Colloids are simply fine particles of solids, liquids, or gases suspended in a fluid. And you can find colloidal systems almost everywhere in nature and in industrial processes, such as in butter, milk, aerosols or paints. All of these substances are examples of colloidal dispersions or suspensions. But that's on Earth. In space, where there is no gravity, they start to behave as slow atoms. This is why several experiments are under progress aboard the International Space Station (ISS). According to NASA's Glenn Research Center, the goal is to reach "the supercritical region, where the liquid and gas are no longer distinct states, but rather form a homogeneous supercritical fluid." And if these experiments are successful, they could lead to new technologies, such as computers operating on light instead of electricity.
The NASA news release is particularly focused on photographs taken by the astronauts on the ISS, which are obviously necessary because the scientists behind the experiments are in their labs. And the astronauts have been busy taking pictures of the Binary Colloidal Alloy Test-3 (BCAT-3).
Below are some sample results from BCAT-3 on ISS. "The images are arranged from top to bottom in order of increasing phase separation times (from fastest to slowest)." Only the three samples which exhibited phase separation are shown here (Credit: NASA).
You'll find more details about these results on this page.
Those colloidal / polymer mixtures near the critical point are already starting to phase separate into two components, a colloid rich phase (blue) and a colloid poor phase (black). You can tell by eye how much the sample has phase separated by simply seeing the width of the continuous blue region: it coarsens and grows as the phase separation proceeds. It looks like we're actually able to visualize this phase separation in microgravity from the beginning.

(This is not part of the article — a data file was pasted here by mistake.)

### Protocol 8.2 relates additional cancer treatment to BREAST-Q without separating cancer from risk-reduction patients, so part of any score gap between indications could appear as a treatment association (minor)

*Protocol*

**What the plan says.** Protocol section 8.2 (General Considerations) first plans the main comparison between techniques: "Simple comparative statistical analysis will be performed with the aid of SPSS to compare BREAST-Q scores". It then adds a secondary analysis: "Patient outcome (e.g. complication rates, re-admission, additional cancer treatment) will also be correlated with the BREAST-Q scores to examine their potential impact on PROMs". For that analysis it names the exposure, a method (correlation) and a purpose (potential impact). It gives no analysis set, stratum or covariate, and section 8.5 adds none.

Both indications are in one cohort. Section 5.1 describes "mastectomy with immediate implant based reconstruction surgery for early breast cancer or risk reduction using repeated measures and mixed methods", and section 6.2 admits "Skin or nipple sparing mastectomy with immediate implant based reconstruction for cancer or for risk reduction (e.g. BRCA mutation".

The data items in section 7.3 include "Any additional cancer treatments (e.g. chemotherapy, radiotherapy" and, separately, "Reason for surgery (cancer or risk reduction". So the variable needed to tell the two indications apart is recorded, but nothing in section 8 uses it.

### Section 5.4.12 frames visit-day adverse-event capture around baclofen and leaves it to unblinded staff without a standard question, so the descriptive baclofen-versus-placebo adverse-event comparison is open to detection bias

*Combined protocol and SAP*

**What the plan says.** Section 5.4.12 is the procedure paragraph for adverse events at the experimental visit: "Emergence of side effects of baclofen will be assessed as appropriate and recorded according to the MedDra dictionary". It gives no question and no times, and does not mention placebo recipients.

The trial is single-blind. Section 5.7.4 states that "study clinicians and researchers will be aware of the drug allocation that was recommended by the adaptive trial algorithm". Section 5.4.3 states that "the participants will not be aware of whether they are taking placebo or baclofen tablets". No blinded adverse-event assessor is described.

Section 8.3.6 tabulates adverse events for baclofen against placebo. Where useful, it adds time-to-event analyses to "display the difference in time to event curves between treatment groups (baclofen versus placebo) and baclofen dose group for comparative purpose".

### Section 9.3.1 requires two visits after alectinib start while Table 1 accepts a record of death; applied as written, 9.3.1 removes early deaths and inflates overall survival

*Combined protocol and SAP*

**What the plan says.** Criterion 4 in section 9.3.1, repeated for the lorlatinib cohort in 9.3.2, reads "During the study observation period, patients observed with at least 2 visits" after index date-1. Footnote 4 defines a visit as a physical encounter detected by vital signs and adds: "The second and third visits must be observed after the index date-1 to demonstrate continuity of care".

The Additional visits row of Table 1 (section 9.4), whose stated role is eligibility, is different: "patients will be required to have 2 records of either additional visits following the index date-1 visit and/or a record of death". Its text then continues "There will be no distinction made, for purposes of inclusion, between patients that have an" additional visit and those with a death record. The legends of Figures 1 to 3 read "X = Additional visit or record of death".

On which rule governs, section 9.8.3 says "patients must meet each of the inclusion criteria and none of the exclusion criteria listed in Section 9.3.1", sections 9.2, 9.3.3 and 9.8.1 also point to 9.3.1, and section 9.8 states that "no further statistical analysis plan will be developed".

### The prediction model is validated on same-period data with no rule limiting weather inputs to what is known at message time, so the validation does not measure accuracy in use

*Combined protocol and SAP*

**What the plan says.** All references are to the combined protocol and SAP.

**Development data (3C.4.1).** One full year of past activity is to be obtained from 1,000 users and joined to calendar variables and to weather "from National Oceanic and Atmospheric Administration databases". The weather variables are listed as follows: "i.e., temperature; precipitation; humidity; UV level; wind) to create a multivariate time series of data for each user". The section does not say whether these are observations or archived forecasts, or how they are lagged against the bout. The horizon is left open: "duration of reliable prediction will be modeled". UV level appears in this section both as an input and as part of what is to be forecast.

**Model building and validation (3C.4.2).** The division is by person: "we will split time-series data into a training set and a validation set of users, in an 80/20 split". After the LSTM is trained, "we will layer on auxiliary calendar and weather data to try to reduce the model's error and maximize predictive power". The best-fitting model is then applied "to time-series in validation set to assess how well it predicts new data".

Now, why is this important to reach this supercritical point?
Supercritical carbon dioxide is used to extract molecules from plants for pharmaceuticals. Supercritical water is used to remove toxic waste from contaminated soil. And some scientists believe supercritical fluids could be used to extract magnesium from rocks on Mars to make rocket fuel.
Will these experiments in space benefit us on Earth? The researchers think so.
According to the BCAT-3 scientists, studying colloids in space could lead to revolutionary advances in technology, such as computers that operate on light, new pharmaceuticals, clean power sources and unique propellants for rocket engines.
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Sources: NASA's Glenn Research Center news release, October 3, 2005; and various web sites
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